"In a single instant, perfume transforms from a merely artisanal craft to a true art because it lies," Burr told me an hour earlier at a Midtown café. "All art must lie. All art must be artificial in the best sense of the word. The point of art is to make people feel things, to manipulate people. The stronger and deeper the emotional and intellectual reaction is, the more successful that work of art is."

Burr also knows how to smell bullshit.

Burr gives a proper amount of attention to anyone who steps into the scent market, and even more impressively treats everyone equally. Take Britney Spears, for example, whose Midnight Fantasy fragrance garnered four stars from the former critic.

And his nose—which he insists isn't better than any one else's, it just went through lots of training—doesn't just explore the depths of perfume: Burr also knows how to smell bullshit. When he covered perfumes for the Times, his assistant would spray the scents of the week on blotters and they would make picks without knowing what was what. While he knows people buy fragrance for the brand or bottle, he doesn't buy into label culture, which is why he was initially hesitant to pen a book about Dior.

"I turned it down immediately because there was no way in hell I was going to do a bunch of marketing copy, no matter how much they paid," he says. "But they re-approached me and said they wanted an artist's perspective, a critical perspective, and we worked together to find what was important, aesthetically and intellectually."

Burr thinks highly of Britney Spears's perfume line. Photo: Getty Images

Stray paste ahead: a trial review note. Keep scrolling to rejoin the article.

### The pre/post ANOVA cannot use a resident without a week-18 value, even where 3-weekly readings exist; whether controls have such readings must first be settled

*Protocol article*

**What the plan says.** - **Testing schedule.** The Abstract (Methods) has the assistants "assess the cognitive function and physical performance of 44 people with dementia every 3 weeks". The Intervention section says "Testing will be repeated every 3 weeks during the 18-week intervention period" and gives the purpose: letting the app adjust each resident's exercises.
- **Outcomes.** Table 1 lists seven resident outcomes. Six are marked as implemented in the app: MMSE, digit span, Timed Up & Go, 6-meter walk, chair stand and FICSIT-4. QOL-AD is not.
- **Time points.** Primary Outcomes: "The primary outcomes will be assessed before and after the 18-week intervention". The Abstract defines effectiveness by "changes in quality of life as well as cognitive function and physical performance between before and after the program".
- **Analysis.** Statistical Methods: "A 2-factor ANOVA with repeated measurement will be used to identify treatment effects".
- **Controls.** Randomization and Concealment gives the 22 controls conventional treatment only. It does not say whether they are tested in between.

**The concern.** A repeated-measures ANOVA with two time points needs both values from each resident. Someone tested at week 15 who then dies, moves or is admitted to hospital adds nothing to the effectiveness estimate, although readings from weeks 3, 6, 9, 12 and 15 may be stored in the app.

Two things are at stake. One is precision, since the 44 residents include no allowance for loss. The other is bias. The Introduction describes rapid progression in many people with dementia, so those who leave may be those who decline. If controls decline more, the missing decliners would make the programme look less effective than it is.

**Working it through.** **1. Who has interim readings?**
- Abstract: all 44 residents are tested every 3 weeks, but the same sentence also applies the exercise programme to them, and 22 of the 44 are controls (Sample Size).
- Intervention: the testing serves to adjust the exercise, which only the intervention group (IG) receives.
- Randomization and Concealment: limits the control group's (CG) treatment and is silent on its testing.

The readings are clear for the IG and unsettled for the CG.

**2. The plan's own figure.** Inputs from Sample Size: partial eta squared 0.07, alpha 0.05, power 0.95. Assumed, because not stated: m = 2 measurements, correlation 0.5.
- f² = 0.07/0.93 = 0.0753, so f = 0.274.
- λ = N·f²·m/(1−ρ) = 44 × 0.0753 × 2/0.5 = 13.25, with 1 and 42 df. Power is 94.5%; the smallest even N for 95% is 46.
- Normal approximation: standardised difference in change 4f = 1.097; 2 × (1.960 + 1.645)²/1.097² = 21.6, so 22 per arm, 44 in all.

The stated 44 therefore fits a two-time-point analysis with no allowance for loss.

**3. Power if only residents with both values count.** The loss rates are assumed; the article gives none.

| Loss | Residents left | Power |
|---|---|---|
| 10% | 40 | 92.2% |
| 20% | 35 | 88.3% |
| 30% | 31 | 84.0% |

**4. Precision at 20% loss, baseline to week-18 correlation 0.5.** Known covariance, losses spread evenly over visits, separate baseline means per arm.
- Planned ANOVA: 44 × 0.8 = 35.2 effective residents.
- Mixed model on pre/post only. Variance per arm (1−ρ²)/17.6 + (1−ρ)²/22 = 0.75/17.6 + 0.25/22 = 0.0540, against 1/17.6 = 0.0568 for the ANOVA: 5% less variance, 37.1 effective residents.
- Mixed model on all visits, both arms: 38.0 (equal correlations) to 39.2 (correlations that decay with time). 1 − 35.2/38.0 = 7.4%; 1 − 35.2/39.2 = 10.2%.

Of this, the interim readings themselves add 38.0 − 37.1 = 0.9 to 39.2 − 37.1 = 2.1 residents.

What makes a fragrance superior to others? The perfumers who work behind the scenes to concoct the perfect formula. Scents from Spears and Sarah Jessica Parker rank high in Burr's book because of the professionals they commission, whereas a brand like Armani—whose Privé Haute Couture Fragrance collection had Burr wrinkling his nose—can produce splashy bottles without garnering positive feedback.

"An inferior perfume is like a building that's designed in an inferior way," he explains. "Things fall off of it; walls crack, windows are not insulated. The building doesn't function very well. It can look beautiful in the first year or two, but the lack of quality is showing." At the Hermès counter, he picks up the classic Eau des Merveilles and adds, "This one is like a beautifully constructed building from the very first moment it opens on your skin to five hours later when it finally vanishes. It is in perfect equilibrium, the structure hasn't moved, there's not a single material that sticks out. It just hangs together."

"An inferior perfume is like a building that's designed in an inferior way."

He also despises the perfume industry's gender-specific marketing: "Would you say Brahms is for men and Beethoven is for women? No! It's total crap." He encourages people to buy a scent that truly speaks to them, which is why I find myself skipping out of Bergdorf with a sample of Oud Wood, a Tom Ford men's fragrance.

Burr now mostly works as a consultant, which has him curating aromatic museum exhibits, hosting "perfume dinner" events, and running a monthly mystery fragrance club called "The Untitled Series." His favorite places are airport duty-free shops, where he can wander the aisles and explore. His husband shares his affinity for fragrance, as do their two sons; in the morning, their 8-year-old splashes on Guerlain's Rose Barbare or Hermès Ambre Narguilé before heading off to fifth grade.

While Burr has fairly radical ideas for how perfume should be treated—and he certainly has his own critics—he believes it's only a matter of time before the rest of the world catches up. At the end of the day, he just wants people to place deeper meaning on the scents they connect with.

"People should find beauty in it, they should find truth in it," he says. "It should change their perception of the world, it should be exciting. It should have an emotional and intellectual response."